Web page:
How to Monitor Heart Rate While Cycling

How to Monitor Heart Rate While Cycling
More and more bicyclists are monitoring their heart rates to achieve more efficient workouts with maximum benefit. You can monitor your heart rate with or without an electronic device.


Difficulty: Moderately Easy

Things You’ll Need:
  • Cycling partner Electronic heart rate monitor Cycling power meter Wireless bike computer Chest monitor
  • Cycling partner
  • Electronic heart rate monitor
  • Cycling power meter
  • Wireless bike computer
  • Chest monitor
Step 1
Try to cycle with a riding partner. That enables you to use the talk test to monitor your heart rate. If you can carry on a conversation, usually that means you need to work harder. If you can only answer yes or no, you likely are within your target heart rate range for cardio conditioning, according to a 2004 University of New Mexico report.
Step 2
Wear an electronic heart rate monitor. You can wear one on your wrist that displays speed, distance and heart rate at the same time. Some monitors are equipped with muscle stimulators that can help with cramp prevention and pain management as you cycle.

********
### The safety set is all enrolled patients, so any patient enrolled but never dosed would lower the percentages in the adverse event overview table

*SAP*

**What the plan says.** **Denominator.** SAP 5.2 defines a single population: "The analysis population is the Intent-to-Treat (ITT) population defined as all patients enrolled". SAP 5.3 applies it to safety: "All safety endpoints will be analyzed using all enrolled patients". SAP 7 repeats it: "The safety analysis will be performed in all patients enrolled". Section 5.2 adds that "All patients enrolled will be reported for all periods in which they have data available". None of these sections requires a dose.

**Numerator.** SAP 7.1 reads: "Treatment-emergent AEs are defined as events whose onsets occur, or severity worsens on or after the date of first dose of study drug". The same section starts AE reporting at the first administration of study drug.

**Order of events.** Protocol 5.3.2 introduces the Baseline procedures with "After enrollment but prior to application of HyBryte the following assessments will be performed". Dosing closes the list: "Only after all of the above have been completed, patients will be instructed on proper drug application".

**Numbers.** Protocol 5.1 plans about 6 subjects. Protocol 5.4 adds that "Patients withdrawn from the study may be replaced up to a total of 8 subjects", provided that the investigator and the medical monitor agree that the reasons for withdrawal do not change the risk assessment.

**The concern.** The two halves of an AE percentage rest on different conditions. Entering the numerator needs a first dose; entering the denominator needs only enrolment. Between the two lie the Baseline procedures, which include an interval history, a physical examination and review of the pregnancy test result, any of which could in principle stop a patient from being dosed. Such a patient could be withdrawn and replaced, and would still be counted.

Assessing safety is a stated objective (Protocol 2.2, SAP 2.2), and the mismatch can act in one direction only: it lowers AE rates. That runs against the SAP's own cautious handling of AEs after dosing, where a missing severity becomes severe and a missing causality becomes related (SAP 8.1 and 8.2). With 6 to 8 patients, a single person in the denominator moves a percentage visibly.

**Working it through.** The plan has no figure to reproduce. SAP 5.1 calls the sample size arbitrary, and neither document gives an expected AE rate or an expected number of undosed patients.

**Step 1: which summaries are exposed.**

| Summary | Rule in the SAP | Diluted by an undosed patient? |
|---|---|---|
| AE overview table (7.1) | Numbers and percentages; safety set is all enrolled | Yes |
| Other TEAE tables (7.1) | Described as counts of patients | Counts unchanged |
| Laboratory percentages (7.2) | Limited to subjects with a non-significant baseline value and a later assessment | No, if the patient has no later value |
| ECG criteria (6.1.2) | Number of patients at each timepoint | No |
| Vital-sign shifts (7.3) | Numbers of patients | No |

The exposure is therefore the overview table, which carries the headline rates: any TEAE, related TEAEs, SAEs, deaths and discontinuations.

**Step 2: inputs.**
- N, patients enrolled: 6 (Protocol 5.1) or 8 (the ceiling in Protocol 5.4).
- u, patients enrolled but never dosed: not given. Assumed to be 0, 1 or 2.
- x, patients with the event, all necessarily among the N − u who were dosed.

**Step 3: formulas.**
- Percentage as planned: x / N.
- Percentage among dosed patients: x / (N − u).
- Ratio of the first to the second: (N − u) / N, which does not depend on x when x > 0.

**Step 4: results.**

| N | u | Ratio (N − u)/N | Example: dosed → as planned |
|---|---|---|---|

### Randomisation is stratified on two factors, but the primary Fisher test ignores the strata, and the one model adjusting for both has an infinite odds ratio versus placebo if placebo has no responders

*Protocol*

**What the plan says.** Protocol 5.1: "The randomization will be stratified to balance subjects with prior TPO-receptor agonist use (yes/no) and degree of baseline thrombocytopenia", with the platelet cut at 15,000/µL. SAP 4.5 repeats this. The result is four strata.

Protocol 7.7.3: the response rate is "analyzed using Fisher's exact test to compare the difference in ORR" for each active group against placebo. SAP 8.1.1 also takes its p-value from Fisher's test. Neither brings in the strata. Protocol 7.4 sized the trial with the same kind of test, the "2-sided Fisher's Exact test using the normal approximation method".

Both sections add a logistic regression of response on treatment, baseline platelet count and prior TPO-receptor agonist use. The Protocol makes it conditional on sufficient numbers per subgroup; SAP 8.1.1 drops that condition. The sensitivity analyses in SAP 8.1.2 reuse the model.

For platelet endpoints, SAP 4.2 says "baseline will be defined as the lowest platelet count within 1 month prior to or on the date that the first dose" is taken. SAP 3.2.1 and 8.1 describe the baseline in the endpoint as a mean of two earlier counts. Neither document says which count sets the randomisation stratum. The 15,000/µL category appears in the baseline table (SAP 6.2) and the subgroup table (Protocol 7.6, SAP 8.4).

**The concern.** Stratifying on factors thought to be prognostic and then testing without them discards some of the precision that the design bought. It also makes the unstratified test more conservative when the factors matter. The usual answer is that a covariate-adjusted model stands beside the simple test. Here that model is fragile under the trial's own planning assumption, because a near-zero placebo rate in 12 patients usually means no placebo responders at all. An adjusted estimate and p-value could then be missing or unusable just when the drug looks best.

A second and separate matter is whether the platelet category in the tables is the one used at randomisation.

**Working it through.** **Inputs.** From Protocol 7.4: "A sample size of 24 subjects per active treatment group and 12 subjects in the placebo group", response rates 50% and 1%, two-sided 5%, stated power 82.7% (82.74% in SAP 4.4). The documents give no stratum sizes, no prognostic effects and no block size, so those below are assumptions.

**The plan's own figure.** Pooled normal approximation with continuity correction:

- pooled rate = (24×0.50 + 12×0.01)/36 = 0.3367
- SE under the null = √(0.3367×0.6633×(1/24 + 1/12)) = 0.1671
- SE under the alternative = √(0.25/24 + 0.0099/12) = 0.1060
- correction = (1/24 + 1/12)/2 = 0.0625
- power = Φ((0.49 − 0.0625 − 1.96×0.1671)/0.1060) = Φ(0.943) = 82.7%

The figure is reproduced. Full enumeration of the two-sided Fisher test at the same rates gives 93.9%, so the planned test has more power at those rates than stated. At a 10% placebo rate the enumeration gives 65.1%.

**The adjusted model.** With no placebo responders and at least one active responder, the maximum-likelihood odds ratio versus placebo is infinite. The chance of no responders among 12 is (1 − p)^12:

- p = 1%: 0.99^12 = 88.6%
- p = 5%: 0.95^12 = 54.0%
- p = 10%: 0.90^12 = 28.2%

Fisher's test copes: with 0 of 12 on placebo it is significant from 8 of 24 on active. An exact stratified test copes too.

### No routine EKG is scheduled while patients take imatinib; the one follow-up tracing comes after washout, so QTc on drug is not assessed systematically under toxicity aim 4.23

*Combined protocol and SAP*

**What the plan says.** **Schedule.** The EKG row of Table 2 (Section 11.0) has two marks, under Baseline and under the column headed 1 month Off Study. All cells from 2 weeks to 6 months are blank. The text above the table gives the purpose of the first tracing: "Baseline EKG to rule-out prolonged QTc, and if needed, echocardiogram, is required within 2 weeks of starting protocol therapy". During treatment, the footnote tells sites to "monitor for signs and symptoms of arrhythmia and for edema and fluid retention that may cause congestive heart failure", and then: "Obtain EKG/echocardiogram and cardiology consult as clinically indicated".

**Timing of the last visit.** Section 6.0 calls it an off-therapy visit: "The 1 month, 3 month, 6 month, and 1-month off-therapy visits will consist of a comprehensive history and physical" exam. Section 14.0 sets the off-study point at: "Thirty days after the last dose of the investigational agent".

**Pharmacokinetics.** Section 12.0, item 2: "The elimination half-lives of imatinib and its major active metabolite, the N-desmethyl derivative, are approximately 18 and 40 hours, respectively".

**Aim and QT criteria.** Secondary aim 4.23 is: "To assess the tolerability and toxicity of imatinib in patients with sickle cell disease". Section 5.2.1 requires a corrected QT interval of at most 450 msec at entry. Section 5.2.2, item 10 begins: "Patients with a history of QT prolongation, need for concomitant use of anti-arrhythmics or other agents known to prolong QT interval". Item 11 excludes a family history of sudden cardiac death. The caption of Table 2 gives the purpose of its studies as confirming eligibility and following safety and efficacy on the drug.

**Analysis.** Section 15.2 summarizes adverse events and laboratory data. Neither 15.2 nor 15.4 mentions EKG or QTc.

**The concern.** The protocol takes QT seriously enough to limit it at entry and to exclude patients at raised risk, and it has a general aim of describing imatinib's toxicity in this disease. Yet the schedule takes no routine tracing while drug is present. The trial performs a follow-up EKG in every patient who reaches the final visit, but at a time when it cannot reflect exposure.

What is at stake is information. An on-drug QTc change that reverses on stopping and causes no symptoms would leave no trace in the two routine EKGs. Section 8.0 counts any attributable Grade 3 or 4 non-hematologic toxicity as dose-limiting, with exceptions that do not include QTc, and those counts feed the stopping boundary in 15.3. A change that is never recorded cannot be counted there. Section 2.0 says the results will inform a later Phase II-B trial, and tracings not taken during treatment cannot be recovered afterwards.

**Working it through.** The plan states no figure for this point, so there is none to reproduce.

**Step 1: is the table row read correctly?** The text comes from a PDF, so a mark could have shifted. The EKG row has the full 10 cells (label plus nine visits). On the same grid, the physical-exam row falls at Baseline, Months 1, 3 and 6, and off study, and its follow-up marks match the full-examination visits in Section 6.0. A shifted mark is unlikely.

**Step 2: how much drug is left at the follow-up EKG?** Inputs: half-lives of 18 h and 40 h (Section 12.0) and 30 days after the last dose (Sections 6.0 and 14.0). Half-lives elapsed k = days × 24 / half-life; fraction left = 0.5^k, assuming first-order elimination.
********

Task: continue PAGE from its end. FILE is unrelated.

Step 3
Purchase a cycling power meter. It attaches to your bike and helps you maintain differing levels of intensity during power rides. According to Saris Cycling Group, a power meter can measure your maximum output during different levels of exertion and monitor your heart rate at the same time.
Step 4
Attach a wireless bike computer to your bike. It can display altitude, distance and time as well as heart rate and speed. Most models come with a backlight for nighttime riding.
Step 5
Put on a chest monitor. It wraps around your chest and gives you heart rate readings as you ride. Some have a wireless function that can sync with some global positioning device models, so that you can see your heart rate on the same screen as your map.

Tips & Warnings

Wearing the proper clothing while cycling can keep you comfortable and help you reach your maximum cycling workout. Lightweight fabrics made of synthetic materials that are designed especially for cyclists can keep you cool and dry on a muggy day. It is also a good idea to carry a light windbreaker in your backpack in case of rain.
A heart rate monitor cannot be trusted to interpret how you feel. If you are experiencing intense fatigue, lightheadedness or nausea, take a break. Seek medical attention if your symptoms do not abate.

Article Written By Eleanor Jewell

Eleanor Jewell started writing in 2007. She also has a background as a licensed cosmetologist and certified skin-care specialist. Jewell is pursuing a Bachelor of Science in education and a teacher certification.

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